Fannie’s Favorite Town Names in Washington State

When our beloved correspondent, Mailman, published her debut post: “Lancaster County, Keeping it Real since 1710”, a seed was planted in my brain. Not because it was the day we had the most hits on this site, for which the credit goes to founding correspondent, Dave, with his post published the night before, “Olympics 2012: Saeid Mohammadpourkarkaragh and His Heavyweight Name.”

It only took five years for the seed to germinate. What kind of strange and wonderful names are in my home state of Washington. We don’t have any towns named “Bird-In-Hand” or “Intercourse” or “Blue Balls”, but what wonderful jewels might exist (pun fully intended).

To avoid melting in the heat this past Sunday, I dug into my map collection perusing the cities index. The center fold may or may not have caused my readers to fog.

Tacoma Narrows Bridges from Gig Harbor, Washington.

Welcome to Washington State’s lesser known towns. The towns are not in any particular order.

Washougal, population 14,095, a farming community in the southwestern part of the state famous for it’s combine demolition derbies. By the way here’s how you pronounce it: Wa’shoe-gul.

In the tiny town of Almira, population 284 in eastern Washington. I once ate a fantastic, nay, absolute best steak of my life there in their tavern. Went back a second time and gosh darn it, they had a new cook. It was worth the try.

This leads me to the coastal towns of Sekiu, population 27, pronounced “sea-Q”. On the off chance you’ve taken the Twilight Tour, you may have driven passed this town. Down the road a piece is Sequim, population 6,606. Hmm. It’s illegal to talk about bad weather if you stop in Sequim, ye be warned. (Pronounced SKWIM, rhymes with swim.) They have a fabulous lavender festival each summer.

Have you ever been to Humptulips? No, it’s not named for something unspeakable being done to flowers, it’s named for a word in Native American Salish which translates to “Hard to Pole” in reference to the eponymous river the town is name for. Easy for me to say, no?

The Stonehenge WWI monument (full scale replica) built by Sam Hill in Maryhill, Washington.

Maryhill named for the wife of Samuel Hill. You may have heard the saying, “What the Sam Hill are you doing?” Now you know where it came from.

My list of honorable mentions:

Ilwaco (pron: ill’ wah ko) I just love saying it out loud.
Naselle (my favorite as a Star Trek Fan, pardon the engineering parlance.)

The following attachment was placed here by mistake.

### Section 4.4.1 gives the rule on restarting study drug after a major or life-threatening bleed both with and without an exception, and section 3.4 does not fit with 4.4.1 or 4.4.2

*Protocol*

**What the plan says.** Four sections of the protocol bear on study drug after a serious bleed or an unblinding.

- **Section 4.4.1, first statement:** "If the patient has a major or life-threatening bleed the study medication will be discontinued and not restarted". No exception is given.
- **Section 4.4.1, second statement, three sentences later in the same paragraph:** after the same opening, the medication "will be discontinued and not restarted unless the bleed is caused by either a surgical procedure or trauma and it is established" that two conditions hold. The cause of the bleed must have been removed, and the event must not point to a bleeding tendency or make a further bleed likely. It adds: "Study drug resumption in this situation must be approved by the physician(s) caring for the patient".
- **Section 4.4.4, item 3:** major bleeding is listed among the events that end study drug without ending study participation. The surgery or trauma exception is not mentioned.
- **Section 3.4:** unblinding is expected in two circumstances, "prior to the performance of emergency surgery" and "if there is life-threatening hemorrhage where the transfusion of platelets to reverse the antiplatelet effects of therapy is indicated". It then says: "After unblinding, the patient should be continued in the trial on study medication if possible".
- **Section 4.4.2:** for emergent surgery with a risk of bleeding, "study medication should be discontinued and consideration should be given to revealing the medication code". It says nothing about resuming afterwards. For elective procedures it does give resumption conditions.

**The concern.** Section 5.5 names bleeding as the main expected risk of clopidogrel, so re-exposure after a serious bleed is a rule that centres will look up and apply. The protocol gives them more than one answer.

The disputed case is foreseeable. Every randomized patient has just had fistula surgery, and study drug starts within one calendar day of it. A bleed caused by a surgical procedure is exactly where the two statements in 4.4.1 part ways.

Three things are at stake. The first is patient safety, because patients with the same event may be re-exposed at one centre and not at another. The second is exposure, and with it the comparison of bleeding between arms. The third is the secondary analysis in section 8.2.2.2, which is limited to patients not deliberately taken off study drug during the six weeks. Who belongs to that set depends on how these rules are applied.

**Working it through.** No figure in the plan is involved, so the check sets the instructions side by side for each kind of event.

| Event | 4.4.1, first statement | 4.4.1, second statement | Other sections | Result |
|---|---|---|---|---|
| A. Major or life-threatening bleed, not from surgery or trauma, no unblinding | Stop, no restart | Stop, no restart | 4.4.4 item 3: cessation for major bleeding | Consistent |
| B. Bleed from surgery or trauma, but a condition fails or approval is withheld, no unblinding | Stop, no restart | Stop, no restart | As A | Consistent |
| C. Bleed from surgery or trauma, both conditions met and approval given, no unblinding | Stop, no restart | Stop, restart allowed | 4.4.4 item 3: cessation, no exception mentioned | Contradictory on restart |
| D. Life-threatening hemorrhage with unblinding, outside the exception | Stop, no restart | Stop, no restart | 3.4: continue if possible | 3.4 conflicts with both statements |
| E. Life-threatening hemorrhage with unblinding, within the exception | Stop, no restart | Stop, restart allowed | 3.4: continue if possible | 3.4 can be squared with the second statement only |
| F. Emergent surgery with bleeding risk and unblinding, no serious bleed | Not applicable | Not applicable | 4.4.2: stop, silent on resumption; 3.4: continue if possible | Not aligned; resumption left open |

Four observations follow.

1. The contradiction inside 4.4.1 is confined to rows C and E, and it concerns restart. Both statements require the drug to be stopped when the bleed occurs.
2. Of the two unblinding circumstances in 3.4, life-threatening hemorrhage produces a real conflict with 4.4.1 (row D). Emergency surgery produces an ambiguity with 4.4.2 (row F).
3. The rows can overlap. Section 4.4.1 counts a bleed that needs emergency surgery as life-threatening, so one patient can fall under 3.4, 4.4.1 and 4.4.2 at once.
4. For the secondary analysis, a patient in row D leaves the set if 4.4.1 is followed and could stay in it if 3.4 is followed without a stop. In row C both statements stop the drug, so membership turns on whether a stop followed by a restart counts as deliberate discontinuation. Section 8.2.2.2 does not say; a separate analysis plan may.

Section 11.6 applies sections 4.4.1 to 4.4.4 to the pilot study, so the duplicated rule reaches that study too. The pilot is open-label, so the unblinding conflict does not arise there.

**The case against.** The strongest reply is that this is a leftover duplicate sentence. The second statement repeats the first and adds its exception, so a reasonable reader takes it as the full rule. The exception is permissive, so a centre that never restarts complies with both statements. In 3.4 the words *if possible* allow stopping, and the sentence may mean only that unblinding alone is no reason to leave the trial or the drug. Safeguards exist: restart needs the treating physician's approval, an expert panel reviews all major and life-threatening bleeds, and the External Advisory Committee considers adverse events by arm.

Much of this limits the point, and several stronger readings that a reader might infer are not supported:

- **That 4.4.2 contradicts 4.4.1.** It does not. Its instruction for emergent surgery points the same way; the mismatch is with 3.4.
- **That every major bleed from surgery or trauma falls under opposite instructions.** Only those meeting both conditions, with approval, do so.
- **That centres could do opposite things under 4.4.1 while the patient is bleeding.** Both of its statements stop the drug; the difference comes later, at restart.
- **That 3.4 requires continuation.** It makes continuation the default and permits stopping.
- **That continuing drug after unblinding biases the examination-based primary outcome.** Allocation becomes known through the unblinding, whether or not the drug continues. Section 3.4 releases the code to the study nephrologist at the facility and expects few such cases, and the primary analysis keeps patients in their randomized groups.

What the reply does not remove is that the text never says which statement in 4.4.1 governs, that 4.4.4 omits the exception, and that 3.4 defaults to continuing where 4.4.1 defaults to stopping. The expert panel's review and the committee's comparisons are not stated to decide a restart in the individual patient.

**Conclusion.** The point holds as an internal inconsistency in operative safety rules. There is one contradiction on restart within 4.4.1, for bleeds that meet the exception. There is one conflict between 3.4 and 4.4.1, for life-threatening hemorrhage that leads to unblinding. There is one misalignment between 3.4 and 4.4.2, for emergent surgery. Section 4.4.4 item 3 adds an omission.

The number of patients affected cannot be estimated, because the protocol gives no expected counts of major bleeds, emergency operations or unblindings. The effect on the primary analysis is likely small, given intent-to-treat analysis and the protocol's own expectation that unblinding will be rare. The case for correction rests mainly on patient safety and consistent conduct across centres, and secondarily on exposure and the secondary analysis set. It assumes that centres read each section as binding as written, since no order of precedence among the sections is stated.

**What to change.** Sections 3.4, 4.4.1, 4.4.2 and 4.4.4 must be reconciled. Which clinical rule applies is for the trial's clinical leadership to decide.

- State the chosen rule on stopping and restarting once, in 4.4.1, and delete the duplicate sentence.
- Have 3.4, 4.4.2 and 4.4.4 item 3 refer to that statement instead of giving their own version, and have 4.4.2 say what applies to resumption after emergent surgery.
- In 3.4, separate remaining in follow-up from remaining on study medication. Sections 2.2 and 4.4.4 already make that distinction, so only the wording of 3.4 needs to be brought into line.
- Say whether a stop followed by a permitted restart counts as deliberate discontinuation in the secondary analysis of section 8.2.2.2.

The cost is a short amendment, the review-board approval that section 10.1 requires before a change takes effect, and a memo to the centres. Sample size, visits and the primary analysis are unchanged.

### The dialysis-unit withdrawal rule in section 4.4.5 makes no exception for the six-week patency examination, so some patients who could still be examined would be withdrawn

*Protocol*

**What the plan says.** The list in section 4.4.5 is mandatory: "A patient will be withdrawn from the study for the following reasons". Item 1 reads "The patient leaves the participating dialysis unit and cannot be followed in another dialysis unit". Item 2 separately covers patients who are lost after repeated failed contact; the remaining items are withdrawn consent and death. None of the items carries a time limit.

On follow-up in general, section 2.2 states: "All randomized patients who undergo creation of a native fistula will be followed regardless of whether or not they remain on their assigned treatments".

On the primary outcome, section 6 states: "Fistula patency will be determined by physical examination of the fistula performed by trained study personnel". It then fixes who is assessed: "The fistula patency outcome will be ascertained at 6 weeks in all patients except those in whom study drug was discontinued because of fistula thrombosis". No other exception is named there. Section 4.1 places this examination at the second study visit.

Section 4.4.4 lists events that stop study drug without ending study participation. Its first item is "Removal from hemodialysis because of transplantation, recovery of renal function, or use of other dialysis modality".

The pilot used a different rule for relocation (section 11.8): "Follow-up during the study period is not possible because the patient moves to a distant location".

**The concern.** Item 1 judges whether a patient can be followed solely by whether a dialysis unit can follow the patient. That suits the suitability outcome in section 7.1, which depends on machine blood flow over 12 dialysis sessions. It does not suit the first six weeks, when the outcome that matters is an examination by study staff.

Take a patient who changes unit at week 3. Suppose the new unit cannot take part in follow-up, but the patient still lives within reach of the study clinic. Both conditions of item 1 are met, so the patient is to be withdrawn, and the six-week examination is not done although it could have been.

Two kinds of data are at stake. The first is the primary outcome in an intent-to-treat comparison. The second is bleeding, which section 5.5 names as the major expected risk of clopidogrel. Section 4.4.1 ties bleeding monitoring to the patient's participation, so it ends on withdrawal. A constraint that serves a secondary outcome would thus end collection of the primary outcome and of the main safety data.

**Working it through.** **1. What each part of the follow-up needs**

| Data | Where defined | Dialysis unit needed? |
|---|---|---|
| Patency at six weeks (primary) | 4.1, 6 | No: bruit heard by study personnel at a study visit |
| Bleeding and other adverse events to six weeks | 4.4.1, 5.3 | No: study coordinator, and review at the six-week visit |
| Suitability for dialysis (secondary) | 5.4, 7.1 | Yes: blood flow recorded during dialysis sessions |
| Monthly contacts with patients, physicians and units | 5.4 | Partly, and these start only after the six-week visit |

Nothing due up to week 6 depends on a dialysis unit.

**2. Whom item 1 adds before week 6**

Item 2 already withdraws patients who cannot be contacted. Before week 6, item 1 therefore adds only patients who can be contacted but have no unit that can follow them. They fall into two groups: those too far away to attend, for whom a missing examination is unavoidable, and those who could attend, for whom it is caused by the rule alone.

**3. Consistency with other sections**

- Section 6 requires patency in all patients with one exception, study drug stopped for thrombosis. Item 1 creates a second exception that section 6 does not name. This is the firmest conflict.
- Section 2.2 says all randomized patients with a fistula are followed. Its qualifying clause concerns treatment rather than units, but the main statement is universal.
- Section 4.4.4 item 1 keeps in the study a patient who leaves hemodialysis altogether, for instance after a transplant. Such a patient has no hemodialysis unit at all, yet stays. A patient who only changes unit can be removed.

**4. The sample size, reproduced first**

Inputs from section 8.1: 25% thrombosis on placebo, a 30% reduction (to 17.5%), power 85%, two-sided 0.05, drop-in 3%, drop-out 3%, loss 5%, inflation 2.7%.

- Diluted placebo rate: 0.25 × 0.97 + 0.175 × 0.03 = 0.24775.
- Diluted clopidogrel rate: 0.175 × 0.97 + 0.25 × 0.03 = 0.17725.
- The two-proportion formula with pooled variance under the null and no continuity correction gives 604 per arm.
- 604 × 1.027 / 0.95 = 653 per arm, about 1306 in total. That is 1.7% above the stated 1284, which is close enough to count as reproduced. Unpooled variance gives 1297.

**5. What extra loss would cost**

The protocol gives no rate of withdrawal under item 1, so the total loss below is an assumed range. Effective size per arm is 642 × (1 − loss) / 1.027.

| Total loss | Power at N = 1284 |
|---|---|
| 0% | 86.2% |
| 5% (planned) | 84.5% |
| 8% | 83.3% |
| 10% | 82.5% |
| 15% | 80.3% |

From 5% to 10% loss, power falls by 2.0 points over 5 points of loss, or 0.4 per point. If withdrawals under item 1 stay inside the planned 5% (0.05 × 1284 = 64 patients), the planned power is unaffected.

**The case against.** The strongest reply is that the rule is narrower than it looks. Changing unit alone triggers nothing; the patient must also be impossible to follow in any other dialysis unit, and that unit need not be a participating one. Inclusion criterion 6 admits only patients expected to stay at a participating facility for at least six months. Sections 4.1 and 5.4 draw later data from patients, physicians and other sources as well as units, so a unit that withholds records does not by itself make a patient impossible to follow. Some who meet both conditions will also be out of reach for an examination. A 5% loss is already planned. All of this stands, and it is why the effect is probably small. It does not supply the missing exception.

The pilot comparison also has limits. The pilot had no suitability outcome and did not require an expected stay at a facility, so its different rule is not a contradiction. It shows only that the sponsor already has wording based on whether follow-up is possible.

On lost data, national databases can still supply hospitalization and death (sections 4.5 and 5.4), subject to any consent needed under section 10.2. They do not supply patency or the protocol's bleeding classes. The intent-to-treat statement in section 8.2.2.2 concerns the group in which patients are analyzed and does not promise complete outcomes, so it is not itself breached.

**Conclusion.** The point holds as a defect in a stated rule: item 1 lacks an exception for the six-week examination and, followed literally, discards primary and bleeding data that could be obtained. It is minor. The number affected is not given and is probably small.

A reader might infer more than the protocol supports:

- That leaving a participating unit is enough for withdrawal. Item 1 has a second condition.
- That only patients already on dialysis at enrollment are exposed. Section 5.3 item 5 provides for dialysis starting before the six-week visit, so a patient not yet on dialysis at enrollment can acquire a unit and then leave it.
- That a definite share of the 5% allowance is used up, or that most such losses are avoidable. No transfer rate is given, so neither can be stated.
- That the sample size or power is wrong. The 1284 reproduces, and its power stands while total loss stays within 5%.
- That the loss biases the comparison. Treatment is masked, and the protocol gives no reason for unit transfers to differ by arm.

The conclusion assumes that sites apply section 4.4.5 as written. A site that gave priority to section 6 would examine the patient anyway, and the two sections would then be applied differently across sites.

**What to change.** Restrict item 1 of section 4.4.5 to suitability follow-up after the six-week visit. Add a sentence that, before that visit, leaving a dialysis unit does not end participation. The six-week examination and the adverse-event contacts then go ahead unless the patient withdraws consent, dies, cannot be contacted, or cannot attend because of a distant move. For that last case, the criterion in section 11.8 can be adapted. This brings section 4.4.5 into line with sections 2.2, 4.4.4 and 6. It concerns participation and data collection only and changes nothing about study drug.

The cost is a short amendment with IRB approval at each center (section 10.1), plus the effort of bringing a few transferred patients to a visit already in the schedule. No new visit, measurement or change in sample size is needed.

Gorst (It would be a great place for a drive-in that shows gory horror movies).
Guemes (Locally we pronounce it gomez.)
Twisp (I bought my favorite cowboy hat there.)
Ohanapecosh (pron: o hana peh kosh) A jewel near Mount Rainier National Park.
Nooksack (So many options, so little time)
Sumas (a town at the Canadian border. Pron: sue-mass)
Thrashers Corner (Location for a horror movie or video on how to harvest wheat)
Ahtanum (because it sounds like an atomic element)
Tumtum (This town should be No. 1 in Rolaids sales).
Ephrata (Don’t be ephraida to go there.)
Rice (It’s what’s for dinner)
Kalalock (pron: clay-lock) Coastal resort town, Twilight tour route to Forks.
Kooskooskie near Walla Walla, Washington.
Kapowsin (pron: Kah-pow-sin. Runner up for the 1960’s Batman TV series punch noises)
Tokeland—we are the Evergreen State, just don’t admit you inhaled.
Kidd Valley—nothing like Disneyland.
Nugents Corner—Perhaps it was named after Ted.
Starbuck—named for a railroad official, not the coffee.

And we must not forget the good people of George, Washington, home of the Martha Inn and Truckstop.

Until next time!

Tracy – Fannie Cranium’s Guide to Irreverent Wisdom

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About Fannie Cranium

Writing since she could first hold a pen, Tracy Perkins formed her alter ego, "Fannie Cranium" at the suggestion of her husband. Tracy understands smiling makes people wonder what she’s been up to.
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13 Responses to Fannie’s Favorite Town Names in Washington State

  1. ksbeth says:

    thanks, and i love these names. would like to visit just to hack the names when asking for directions, give the locals a good laugh.

  2. Reblogged this on Fannie Cranium's and commented:

    Traveling in Washington State this year. Here’s a list of places you may have never heard of.

  3. wdydfae says:

    “. . . Fannie’s all over the map in this tantalizing tribute to the Evergreen State’s whackily appellated burgs . . .”

    “. . . from Almira to Washougal it’s all there . . . except for Concrete and Walla Walla . . .”

    “. . . Fannie really pushes the envelope with that ‘jewels’ thing–proof that the mice will continue to play when Dave and Arto are away . . .”

    • Yes, I’m throwing a mice party. Bring on the noise makers.

      I figured Walla Walla was to well known to have it’s own listing now that it’s become a big wine tour spot, but it did get an honorable mention next to Kooskooskie.

      My apologies to the good people of Concrete, Washington for omitting them from my list. Now we’re solid. 😀

  4. kerbey says:

    I’m certainly glad you included the pronunciations bc I would have gotten them wrong. We have a Waco in Texas (way-co), unlike your Ilwaco (pron: ill’ wah ko). I did not realize anything could be “hard to pole.” Is something easy to pole? Does one hump tulips in Thrasher’s Corner? That sounds violent.

    • Part of the fun of traveling is mispronouncing the towns and watching local people try to figure out what we’re talking about.

      I will have to check next time I’m in Thrasher’s Corner. It could be the tulips are living in fear, hiding behind poles, with no way to let the rest of the world know. 🙂

  5. aplscruf says:

    I’m proud to say I’ve been to quite a few of those crazy towns! And may Gorst the Friendly Furple live on in Patches Pals infamy! (Anyone?…Anyone??)

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